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Open access

Bojan Sedmak, Tina Eleršek, Olga Grach-Pogrebinsky, Shmuel Carmeli, Nataša Sever and Tamara Lah

Ecotoxicologically relevant cyclic peptides from cyanobacterial bloom (Planktothrix rubescens) - a threat to human and environmental health

Background. The information of the overall production of major cyanobacterial cyclic peptides in a water body is essential for risk assessment and for the prediction of future development of the bloom. A procedure that gives a review of both toxic and non-hepatotoxic hydrophilic cyclic peptide production is important to evaluate the ecological conditions in the water environment and to predict the release of dangerous toxic and tumour promoting substances.

Methods. The cyclic peptides were identified on the basis of their retention times, characteristic spectra, molecular masses and biological activity. The non-hepatotoxic cyclic peptides were characterised by their inhibition of porcine pancreatic elastase, while cytotoxicity to mammalian cells was tested with the MTT test on B16 cell line.

Conclusions. The method presented gives a rapid, simultaneous assessment, preliminary identification and estimation of bioactive cyclic peptides. The synthesis of non-hepatotoxic cyclic peptides can mediate the release various toxic and otherwise biologically active substances that induce systemic genotoxicity in mammals.

Open access

Metka Filipič, Bojana Žegura, Bojan Sedmak, Irena Horvat-Žnidaršic, Aleksandra Milutinovič and Dušan Šuput

Subchronic exposure of rats to sublethal dose of microcystin-YR induces DNA damage in multiple organs

Background. Microcystins (MCs) are cyclic heptapeptides that are considered to be liver specific toxins. They are potent tumour promoters and recent studies indicate that they are also genotoxic. In this study we measured DNA damage in lymphocytes, liver, kidney (cortex and medulla), lung, spleen and brain cells of male Fisher F344 rats that were exposed to sublethal dose (every second day 10 μg/kg b.w.; i.p) of micro-cystin-YR (MCYR) for one month.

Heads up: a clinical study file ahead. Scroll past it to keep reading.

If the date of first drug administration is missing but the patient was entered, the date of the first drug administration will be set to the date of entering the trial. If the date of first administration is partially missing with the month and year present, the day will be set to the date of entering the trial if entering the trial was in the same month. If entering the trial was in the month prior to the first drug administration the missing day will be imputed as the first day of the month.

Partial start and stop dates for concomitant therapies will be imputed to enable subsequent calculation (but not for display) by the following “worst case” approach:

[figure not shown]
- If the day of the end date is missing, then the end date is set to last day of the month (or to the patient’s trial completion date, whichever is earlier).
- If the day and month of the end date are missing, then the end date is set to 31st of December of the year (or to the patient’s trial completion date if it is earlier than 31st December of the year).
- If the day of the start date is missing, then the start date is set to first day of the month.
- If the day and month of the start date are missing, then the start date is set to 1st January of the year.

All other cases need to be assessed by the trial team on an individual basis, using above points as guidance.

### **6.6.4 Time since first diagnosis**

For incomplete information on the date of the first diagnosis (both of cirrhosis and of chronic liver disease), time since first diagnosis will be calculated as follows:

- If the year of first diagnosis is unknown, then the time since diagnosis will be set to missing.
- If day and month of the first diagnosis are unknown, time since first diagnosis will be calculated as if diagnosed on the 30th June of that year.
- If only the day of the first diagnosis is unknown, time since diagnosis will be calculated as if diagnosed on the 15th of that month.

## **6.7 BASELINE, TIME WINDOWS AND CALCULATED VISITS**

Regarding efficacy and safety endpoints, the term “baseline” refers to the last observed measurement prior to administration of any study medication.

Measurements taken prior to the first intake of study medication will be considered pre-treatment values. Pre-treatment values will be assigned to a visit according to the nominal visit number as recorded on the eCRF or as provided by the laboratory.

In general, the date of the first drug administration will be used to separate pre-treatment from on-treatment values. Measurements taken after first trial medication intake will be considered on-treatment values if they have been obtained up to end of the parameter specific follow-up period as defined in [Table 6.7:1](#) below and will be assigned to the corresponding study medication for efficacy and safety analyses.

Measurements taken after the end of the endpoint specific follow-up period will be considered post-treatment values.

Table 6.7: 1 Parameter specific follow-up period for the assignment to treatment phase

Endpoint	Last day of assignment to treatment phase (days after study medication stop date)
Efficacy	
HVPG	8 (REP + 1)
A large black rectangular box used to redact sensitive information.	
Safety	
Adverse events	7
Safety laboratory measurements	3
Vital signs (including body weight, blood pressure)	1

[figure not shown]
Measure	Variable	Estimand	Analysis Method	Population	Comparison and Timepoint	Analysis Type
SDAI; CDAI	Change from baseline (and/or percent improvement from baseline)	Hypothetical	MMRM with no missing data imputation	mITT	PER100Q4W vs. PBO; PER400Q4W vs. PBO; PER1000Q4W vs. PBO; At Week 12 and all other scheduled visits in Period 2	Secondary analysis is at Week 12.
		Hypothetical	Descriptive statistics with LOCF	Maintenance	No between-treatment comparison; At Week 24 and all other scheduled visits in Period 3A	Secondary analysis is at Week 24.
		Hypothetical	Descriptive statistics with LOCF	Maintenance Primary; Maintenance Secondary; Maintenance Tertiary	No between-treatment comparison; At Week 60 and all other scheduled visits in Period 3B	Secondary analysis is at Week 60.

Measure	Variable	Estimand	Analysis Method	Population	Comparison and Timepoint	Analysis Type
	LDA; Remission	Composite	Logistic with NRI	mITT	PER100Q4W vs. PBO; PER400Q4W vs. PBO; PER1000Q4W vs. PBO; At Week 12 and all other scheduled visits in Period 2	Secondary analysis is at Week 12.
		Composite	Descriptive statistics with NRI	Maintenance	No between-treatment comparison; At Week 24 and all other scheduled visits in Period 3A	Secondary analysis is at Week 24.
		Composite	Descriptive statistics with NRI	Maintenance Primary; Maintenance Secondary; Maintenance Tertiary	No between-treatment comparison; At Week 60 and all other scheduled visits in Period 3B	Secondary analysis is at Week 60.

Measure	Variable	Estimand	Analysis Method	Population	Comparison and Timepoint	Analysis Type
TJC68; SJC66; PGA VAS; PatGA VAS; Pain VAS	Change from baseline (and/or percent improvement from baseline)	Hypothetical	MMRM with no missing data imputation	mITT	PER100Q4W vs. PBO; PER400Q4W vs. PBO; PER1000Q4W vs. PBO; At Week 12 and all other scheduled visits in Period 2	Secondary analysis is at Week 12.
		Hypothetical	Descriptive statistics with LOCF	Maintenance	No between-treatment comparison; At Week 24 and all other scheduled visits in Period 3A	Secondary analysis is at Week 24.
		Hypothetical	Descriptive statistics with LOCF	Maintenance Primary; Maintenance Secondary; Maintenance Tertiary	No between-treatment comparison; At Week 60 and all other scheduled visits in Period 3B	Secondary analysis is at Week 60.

Methods. At the end of exposure the animals were sacrificed, the lymphocytes were isolated from blood taken from jugular vein, liver cells were obtained by perfusion with collagenase A and the cells from other organs were isolated by incubating small tissue pieces with collagenase A. The DNA damage in isolated cells was measured with the single cells gel electrophoresis (SCGE) also called the comet assay.

Results. A significant increase of the % tail DNA in MCYR-exposed animals compared to the nonexposed control ones was observed in brain (2.5 fold), liver (2.1 fold), kidney medulla (1.9 fold), kidney cortex (1.8 fold) and lung (1.7 fold) cells, while the DNA from lymphocytes and spleen cells was not affected.

Conclusion. This study demonstrated that subchronic exposure to sublethal doses of MCs can induce systemic genotoxicity in mammals, and it affects not only the liver but also other vital organs.